required to be given and if that is done in such cases the exercises of power
would not be vitiated. [10]
Section 11B, to which power to issue
directions are traced, empowers SEBI to issue directions only on its being
satisfied about the conditions referred to in the provision, as a result of
making or causing to be made an enquiry. The very fact that before issuing
directions an enquiry is required to be made and conclusions are to be reached
necessarily implies a pre-decisional hearing before the conclusion of enquiry.
Section 11B by itself does not exclude the application of rules of natural
justice during hearing nor does it speak about giving post-decisional hearing.
Therefore, directions issued under the said section will be vitiated for want
of pre decisional hearing and the offer of post-decisional hearing will be no cure
to the defect of doing away with pre decisional hearing.[11]
Directions
can only be preventive or remedial in nature
The legislature has in a lucid fashion
spelt out penal provisions in the SEBI Act at three places, which are (i) section
12(3), which provides for suspension or cancellation of the certificate of
registration granted to the market intermediaries in the event of their proven
misconduct, (ii) provisions under Chapter VIA, which provide for imposition of
monetary penalty for certain offences specified therein, and (iii) section 24,
which empowers courts to award punishment for violation of offences under the
Act, etc. Since the legislature has deliberately chosen to create specific
offences and penalties thereto in the SEBI Act, it is untenable in law to
propose that SEBI is competent to impose penalties under section 11B while
issuing directions, as neither a pecuniary liability can be imposed nor an
offence created by mere implication,[12]
the same has to be statutorily warranted[13]
as prescribing an offence and its punishment is an essential plenary function
of the legislature.[14]
However, SEBI is convincingly competent to issue directions which are preventive
and or remedial in nature.[15]
Let us, with an illustration understand
when direction issued by SEBI amounts to being preventive and or remedial and
when amounts to be a penalty, the former direction being within the scope of
Section 11B, the latter being not and hence bad in law. For instance, if SEBI
prohibits a public listed company, shares of which are listed/traded in the
stock exchanges even to this day, which is alleged to have committed market
manipulation, from accessing the capital market for a certain time period, say two
(2) years, this would mean that the said company cannot enter the capital
market for issuing and or offering securities. That being the case, preventing
the said company from raising further capital/offering shares to the public for
the next two years will in all probability lead to debilitating the company
alleged of having committed market manipulation, but not as a mode of
preventing further market manipulation. Similarly it is preposterous to accept
that the debarring of the said company would be remedial in nature as the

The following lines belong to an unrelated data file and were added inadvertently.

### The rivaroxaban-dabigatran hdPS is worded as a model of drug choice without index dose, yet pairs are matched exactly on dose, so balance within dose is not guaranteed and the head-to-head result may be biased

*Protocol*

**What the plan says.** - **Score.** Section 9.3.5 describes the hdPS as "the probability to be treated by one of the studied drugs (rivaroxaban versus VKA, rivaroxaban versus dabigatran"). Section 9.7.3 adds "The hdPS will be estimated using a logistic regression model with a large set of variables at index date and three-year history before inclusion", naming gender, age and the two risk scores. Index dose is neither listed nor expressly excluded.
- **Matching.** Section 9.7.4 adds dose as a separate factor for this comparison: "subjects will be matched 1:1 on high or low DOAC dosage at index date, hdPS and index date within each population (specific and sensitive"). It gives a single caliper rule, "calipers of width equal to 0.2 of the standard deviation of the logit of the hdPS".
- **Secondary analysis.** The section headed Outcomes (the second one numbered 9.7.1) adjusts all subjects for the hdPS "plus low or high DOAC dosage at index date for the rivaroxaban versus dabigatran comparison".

prospective barring of a public issue cannot remedy an act of market
manipulation that has already occurred. The said direction issued by SEBI, in
the above illustration, would be punitive in nature and not preventive or
remedial.
The purport of a preventive or remedial
direction can very well be understood with the aid of regulation 12 of the
erstwhile Prohibition of Fraudulent and Unfair Trade Practices Relating to
Securities Market, 1995[16] (“1995
Regulations
”). The 1995 Regulations provided that direction(s) may be
issued by SEBI for attaining the purposes such as directing the person not to
deal in securities in any particular manner; requiring the person concerned to
call upon any of its officers; other employees or representatives to refrain
from dealing in securities in any particular manner; prohibiting the concerned
person from disposing of any of the securities acquired in contravention of the
1995 Regulations; directing the concerned 
person to dispose of any such securities acquired in contravention of
1995 Regulations in such manner as SEBI may deem fit for restoring the status-quo
ante.
[Continued in Part 3]
Kanwardeep
Singh Kapany



[1] SEBI
v. Ajay Agarwal, (2010) 3 SCC 764.
[2]
The Constitution of India, 1949, art 20(1).
[3] SEBI
v. Ajay Agarwal, (2010) 3 SCC 764
[4] Union
of India
v. Sukumar Pyne 1966 SCR (2) 34.
[5]
Securities and Exchange Board of India Act, 1992, sec 2(2).
[6]
Securities Contracts (Regulation) Act, 1956, s 2(j).
[7]
Securities Contracts (Regulation) Act, 1956, s 2(h).
[8] Karnavati
Fincap Ltd
. v. Securities and Exchange Board of India [1996] 87
CC 186 (Guj).
[9] Swadeshi
Cotton Mills
v. Union of India, 1981 SCR (2) 533.
[10] Charan
Lal Sahu
v. Union of India, 1990 AIR 1480.
[11] Alka
Synthetics Ltd.
v. SEBI, 1995 95 Comp Cas 663 Guj.
[12] Khemka
and Co.(Agencies) Pvt.Ltd
v. State of Maharashtra, AIR 1975 SC 1549.
[13] Delux
Land Organisers
v. State of Gujarat, MANU/GJ/0160/1992.
[14] D.N.Ghosh
& Anr.
 v. Addl. Sessions
Judge
, AIR 1959 Cal 208.
[15]
SAT v. Videocon International Ltd., MANU/SB/0027/2002.
[16]
Prohibition of Fraudulent and Unfair Trade Practices relating to Securities
Market Regulations, 1995 has been repealed by the Prohibition of Fraudulent and
Unfair Trade Practices Relating to Securities Market Regulations, 2003

About the author

Umakanth Varottil

Umakanth Varottil is an Associate Professor at the Faculty of Law, National University of Singapore. He specializes in corporate law and governance, mergers and acquisitions and cross-border investments. Prior to his foray into academia, Umakanth was a partner at a pre-eminent law firm in India.